The Boston Athenaeum was one of the first major examples in Boston of the revival of Italian Renaissance architecture, deemed a highly appropriate style for cultural organizations in the second quarter of the nineteenth century. The Athenaeum had begun as a gentleman's reading room (the Anthology Society) in 1805. As it grew, the organization occupied various structures until the completion of this building in 1849. Two competitions were held, one in 1845 and a second one year later. The decision to award the commission to Edward C. Cabot, then a novice architect just beginning his career, was controversial. Cabot was directed to carry out the work in association with George Minot Dexter, an experienced architect and engineer who had submitted designs in both competitions. However, it is likely that Cabot was largely responsible for the design of the building, particularly the Beacon Street facade. Cabot had not yet been to Europe, and his design is derived from publications in the Athenaeum library featuring the work of Palladio and English architects of the nineteenth century. The facade is built of Patterson, New Jersey, sandstone and stood in dramatic contrast to the red brick houses and granite commercial blocks found throughout the city at the time.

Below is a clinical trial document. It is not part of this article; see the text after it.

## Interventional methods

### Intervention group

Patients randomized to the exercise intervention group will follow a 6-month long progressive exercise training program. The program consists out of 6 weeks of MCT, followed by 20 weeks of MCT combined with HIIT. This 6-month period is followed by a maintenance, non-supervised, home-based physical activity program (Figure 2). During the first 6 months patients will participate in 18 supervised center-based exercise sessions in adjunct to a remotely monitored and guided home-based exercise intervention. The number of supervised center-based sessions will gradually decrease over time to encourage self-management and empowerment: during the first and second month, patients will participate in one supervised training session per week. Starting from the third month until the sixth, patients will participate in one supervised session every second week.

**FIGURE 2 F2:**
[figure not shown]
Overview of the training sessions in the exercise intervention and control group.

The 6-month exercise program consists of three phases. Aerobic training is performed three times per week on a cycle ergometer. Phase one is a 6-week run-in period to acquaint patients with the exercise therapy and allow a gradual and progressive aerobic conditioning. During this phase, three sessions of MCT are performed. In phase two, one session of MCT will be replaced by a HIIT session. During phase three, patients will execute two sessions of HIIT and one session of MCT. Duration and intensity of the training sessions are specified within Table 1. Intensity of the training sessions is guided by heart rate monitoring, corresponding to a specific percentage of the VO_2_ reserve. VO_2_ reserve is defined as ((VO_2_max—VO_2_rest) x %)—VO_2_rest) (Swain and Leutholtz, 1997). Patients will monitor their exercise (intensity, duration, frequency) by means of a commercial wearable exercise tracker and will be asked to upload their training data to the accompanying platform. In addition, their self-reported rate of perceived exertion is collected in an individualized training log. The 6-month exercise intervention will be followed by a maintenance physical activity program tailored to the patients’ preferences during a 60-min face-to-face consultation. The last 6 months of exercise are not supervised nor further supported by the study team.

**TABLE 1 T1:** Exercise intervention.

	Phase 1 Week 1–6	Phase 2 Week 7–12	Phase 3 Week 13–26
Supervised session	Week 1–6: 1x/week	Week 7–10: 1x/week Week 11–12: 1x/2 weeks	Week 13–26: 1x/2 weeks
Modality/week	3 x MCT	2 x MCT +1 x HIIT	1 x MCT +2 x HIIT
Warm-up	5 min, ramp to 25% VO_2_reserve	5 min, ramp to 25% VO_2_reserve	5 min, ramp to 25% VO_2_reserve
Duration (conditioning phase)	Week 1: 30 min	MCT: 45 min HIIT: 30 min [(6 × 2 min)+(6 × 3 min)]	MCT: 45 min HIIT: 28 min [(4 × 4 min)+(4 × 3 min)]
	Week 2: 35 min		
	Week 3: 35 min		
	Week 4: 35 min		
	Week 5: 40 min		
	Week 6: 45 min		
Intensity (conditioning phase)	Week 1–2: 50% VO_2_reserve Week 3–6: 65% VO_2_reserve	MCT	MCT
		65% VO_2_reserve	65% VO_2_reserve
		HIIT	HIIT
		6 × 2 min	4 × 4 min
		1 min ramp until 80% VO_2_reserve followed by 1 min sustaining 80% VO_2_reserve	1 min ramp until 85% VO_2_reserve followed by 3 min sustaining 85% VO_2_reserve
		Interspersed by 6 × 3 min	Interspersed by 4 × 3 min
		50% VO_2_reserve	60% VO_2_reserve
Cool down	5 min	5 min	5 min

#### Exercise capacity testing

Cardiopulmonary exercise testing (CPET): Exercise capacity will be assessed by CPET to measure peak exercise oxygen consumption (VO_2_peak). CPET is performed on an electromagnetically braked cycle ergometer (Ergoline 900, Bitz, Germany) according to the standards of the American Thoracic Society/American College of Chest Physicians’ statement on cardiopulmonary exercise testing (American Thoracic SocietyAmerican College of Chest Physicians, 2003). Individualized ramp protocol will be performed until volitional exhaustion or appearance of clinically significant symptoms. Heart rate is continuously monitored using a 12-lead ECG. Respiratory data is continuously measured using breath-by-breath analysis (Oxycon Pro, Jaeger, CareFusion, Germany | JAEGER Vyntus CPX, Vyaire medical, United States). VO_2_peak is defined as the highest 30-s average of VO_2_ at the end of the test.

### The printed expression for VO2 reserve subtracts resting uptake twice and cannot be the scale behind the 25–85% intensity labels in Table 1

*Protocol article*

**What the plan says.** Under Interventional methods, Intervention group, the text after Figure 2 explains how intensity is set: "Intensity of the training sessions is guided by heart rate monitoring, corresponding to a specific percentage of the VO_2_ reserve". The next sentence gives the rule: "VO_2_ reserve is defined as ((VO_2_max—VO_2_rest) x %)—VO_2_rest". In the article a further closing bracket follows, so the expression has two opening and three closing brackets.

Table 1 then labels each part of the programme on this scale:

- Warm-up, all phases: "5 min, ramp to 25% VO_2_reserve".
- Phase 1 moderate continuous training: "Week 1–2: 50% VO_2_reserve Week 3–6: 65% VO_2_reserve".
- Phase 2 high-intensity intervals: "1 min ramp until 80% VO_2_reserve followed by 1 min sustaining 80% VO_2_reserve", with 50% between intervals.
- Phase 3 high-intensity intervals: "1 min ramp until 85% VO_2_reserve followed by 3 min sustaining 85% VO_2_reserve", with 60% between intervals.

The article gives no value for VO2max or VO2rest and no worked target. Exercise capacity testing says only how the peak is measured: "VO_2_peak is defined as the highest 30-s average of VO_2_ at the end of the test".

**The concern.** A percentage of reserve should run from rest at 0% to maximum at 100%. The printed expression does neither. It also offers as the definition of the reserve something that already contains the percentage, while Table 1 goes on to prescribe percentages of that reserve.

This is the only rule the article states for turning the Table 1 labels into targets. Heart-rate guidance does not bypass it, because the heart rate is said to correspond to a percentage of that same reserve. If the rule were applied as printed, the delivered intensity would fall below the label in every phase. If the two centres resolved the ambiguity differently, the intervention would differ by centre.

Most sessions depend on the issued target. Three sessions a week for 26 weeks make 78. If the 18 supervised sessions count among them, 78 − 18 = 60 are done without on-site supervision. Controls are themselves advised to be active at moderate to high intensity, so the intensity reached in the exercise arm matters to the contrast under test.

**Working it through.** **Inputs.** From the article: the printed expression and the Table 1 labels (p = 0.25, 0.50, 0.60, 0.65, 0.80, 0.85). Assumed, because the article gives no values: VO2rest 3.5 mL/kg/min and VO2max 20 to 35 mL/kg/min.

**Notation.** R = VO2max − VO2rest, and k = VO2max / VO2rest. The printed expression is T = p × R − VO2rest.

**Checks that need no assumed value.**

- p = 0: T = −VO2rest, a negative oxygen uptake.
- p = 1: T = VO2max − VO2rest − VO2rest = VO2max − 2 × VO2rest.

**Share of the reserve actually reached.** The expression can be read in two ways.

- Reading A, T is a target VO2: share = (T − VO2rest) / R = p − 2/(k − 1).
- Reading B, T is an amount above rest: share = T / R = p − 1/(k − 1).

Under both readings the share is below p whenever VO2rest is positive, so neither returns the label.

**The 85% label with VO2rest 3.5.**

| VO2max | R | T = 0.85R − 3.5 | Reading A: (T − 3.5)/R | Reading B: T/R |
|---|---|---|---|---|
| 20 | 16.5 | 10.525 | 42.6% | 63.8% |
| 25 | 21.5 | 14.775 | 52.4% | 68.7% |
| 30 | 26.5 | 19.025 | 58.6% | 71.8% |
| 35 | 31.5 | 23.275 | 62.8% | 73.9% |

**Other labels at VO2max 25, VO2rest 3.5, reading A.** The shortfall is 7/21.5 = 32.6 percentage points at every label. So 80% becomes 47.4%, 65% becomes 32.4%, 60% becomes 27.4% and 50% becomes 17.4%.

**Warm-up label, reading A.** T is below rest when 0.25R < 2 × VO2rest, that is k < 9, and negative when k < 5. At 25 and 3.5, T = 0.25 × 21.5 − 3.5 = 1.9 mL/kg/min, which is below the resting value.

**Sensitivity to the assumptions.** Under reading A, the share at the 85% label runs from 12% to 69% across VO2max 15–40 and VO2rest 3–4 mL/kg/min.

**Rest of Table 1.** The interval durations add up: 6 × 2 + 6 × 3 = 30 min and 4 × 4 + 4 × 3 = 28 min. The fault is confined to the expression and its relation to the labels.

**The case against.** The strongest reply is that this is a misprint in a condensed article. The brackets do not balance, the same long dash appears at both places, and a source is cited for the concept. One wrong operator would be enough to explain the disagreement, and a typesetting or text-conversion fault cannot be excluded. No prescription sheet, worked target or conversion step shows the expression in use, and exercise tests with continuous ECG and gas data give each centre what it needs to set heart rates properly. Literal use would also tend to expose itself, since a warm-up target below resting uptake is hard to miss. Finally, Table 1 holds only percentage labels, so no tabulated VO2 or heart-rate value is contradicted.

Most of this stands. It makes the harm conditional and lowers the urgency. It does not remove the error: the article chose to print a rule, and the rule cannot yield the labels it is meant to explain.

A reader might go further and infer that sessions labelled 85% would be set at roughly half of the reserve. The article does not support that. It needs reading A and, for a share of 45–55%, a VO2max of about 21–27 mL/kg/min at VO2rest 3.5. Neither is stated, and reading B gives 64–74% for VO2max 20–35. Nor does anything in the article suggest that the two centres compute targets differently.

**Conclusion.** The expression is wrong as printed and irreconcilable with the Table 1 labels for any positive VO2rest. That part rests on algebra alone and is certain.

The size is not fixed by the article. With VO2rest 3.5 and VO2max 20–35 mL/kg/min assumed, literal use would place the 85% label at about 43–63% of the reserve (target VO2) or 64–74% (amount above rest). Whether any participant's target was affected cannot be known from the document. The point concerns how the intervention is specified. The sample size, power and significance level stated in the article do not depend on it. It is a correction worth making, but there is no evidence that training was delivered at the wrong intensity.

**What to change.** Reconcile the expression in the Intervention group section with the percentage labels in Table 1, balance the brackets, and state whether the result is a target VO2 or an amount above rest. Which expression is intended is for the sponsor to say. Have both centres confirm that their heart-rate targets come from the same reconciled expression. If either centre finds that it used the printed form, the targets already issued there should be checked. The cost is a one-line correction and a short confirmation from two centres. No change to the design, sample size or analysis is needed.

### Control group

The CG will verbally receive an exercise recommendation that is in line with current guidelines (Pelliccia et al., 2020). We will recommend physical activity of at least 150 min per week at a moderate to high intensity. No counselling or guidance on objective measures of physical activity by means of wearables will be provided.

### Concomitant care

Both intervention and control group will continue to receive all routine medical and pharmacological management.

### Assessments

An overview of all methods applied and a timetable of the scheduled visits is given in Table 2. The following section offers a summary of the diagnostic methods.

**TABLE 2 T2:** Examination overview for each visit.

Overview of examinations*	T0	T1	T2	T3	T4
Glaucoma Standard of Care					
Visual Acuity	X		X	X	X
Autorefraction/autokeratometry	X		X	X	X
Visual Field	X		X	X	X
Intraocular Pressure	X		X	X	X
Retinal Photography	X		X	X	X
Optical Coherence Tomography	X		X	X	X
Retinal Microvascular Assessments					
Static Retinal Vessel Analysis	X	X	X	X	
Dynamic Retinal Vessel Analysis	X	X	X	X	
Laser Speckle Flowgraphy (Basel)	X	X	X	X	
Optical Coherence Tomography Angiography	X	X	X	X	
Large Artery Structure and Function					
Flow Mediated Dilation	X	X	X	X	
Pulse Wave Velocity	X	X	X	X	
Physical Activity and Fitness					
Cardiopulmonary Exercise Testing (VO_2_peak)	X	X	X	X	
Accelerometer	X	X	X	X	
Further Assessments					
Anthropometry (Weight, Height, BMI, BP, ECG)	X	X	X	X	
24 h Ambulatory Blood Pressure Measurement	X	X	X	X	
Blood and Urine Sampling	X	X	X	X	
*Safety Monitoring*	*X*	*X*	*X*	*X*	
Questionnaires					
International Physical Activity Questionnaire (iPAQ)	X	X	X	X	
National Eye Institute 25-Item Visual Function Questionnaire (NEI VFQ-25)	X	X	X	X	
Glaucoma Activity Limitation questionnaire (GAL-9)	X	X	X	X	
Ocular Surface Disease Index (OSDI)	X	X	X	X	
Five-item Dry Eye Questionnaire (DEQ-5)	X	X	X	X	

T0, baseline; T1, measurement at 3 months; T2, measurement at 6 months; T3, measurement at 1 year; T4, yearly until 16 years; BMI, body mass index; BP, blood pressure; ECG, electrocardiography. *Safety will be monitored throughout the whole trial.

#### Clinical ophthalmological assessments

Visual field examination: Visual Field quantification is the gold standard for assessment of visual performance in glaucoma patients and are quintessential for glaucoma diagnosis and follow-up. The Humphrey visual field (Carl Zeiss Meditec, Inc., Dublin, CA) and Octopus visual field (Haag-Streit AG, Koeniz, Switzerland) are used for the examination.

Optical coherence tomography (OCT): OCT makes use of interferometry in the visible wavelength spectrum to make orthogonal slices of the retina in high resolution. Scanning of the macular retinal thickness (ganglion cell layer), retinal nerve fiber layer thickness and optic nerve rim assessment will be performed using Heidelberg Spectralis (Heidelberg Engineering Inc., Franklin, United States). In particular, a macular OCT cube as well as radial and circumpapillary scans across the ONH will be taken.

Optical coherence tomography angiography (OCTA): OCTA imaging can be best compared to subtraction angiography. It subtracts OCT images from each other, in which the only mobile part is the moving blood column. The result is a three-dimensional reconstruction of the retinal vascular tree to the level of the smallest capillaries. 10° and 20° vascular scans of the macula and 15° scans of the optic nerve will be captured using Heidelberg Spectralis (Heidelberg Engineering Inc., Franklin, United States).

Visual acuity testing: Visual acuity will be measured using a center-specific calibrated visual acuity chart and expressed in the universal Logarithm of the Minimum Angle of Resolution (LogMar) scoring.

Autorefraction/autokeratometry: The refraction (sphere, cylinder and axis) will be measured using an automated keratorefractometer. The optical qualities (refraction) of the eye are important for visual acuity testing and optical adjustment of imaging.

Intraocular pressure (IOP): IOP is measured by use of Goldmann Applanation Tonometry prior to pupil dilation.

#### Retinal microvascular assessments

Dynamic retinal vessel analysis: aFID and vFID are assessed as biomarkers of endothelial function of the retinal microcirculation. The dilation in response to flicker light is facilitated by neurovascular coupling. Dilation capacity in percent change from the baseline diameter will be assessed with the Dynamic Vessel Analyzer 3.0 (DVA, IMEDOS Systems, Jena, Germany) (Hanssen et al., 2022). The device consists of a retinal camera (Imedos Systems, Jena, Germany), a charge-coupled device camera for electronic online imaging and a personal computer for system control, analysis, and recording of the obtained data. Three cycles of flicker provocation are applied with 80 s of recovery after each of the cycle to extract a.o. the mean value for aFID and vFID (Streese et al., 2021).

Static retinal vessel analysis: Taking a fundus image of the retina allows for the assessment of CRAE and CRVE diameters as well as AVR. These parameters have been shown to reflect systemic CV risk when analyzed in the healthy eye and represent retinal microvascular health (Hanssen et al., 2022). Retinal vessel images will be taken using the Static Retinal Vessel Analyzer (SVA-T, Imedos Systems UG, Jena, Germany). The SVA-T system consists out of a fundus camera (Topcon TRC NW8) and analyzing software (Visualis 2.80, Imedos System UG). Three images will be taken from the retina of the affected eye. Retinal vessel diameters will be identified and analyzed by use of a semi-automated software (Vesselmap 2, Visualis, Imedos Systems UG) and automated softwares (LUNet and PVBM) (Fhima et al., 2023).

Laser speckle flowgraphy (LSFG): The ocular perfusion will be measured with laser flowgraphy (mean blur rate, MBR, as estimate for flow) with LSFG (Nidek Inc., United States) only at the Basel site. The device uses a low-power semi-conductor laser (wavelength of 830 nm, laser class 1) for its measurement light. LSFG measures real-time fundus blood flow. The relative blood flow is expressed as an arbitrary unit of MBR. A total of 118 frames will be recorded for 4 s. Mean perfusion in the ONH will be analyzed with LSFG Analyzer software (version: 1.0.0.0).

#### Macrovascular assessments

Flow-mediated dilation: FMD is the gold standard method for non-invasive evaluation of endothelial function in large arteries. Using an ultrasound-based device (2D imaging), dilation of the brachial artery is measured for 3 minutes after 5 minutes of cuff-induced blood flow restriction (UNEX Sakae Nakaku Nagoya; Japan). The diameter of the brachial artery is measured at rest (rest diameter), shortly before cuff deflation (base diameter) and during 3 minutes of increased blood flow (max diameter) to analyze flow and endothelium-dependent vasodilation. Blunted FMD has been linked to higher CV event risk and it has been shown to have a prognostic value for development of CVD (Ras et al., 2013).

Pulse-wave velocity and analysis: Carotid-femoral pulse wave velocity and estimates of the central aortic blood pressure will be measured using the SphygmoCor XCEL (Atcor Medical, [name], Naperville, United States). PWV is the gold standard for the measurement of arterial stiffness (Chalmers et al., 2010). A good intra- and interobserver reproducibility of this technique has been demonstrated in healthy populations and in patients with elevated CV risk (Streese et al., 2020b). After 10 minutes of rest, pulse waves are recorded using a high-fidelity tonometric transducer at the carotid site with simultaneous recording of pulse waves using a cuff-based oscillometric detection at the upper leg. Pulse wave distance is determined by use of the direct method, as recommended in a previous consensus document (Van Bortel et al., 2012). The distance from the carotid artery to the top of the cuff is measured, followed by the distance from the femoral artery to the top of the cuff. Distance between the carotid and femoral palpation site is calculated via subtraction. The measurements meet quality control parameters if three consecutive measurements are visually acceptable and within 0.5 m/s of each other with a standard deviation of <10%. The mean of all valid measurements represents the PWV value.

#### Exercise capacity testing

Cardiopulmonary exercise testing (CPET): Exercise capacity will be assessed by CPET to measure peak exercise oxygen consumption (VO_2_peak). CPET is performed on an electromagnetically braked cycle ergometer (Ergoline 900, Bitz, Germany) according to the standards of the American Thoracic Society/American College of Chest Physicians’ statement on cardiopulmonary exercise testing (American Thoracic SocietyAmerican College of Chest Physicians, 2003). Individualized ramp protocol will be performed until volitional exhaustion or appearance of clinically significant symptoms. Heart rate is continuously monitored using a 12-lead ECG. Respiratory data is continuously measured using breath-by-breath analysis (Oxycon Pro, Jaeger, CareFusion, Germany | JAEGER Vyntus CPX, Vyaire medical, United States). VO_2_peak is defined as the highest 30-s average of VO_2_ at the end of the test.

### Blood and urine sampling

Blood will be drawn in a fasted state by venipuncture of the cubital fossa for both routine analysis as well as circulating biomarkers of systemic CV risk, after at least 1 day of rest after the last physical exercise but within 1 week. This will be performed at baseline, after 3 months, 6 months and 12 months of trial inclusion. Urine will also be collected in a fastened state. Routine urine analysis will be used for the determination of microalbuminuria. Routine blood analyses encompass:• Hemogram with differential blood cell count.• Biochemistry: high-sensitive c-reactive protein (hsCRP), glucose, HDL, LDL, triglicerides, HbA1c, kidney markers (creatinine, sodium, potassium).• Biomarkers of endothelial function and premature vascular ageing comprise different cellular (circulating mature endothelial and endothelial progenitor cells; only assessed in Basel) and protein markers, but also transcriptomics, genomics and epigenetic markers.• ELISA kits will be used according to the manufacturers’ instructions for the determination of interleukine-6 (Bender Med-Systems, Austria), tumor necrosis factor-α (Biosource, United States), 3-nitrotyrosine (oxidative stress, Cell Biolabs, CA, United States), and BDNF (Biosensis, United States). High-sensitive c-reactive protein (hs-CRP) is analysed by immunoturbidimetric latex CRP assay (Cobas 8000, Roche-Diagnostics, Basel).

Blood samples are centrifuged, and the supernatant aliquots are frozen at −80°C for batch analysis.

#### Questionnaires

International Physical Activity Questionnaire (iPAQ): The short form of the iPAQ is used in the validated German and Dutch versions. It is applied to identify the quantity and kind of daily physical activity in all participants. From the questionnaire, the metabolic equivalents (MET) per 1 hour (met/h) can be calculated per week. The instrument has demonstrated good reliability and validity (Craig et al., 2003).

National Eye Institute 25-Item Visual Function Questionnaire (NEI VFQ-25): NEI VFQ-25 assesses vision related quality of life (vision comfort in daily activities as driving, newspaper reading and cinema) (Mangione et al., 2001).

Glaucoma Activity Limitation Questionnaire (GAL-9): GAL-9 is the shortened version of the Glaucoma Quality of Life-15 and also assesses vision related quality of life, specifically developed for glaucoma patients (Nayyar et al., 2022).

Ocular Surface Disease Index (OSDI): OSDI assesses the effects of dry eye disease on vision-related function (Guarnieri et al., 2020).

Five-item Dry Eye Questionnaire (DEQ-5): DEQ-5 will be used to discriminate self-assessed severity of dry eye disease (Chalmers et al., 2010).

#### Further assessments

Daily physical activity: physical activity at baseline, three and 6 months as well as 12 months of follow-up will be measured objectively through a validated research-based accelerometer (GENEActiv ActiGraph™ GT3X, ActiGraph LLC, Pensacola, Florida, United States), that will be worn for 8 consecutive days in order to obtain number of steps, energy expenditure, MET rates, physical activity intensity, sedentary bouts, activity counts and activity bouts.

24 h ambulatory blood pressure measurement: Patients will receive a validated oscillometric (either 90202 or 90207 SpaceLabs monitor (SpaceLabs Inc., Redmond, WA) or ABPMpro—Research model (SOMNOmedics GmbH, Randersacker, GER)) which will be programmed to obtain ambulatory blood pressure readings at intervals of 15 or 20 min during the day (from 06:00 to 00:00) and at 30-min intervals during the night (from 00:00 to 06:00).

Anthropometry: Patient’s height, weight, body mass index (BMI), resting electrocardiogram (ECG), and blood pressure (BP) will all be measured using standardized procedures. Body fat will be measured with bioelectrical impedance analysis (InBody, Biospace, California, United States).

The Boston Athenaeum was designed to accommodate both a library and an art gallery (sculpture on the first floor, books on the second, paintings on the third), but the need for a gallery became less important with the construction of the Museum of Fine Arts in the 1870s. The Athenaeum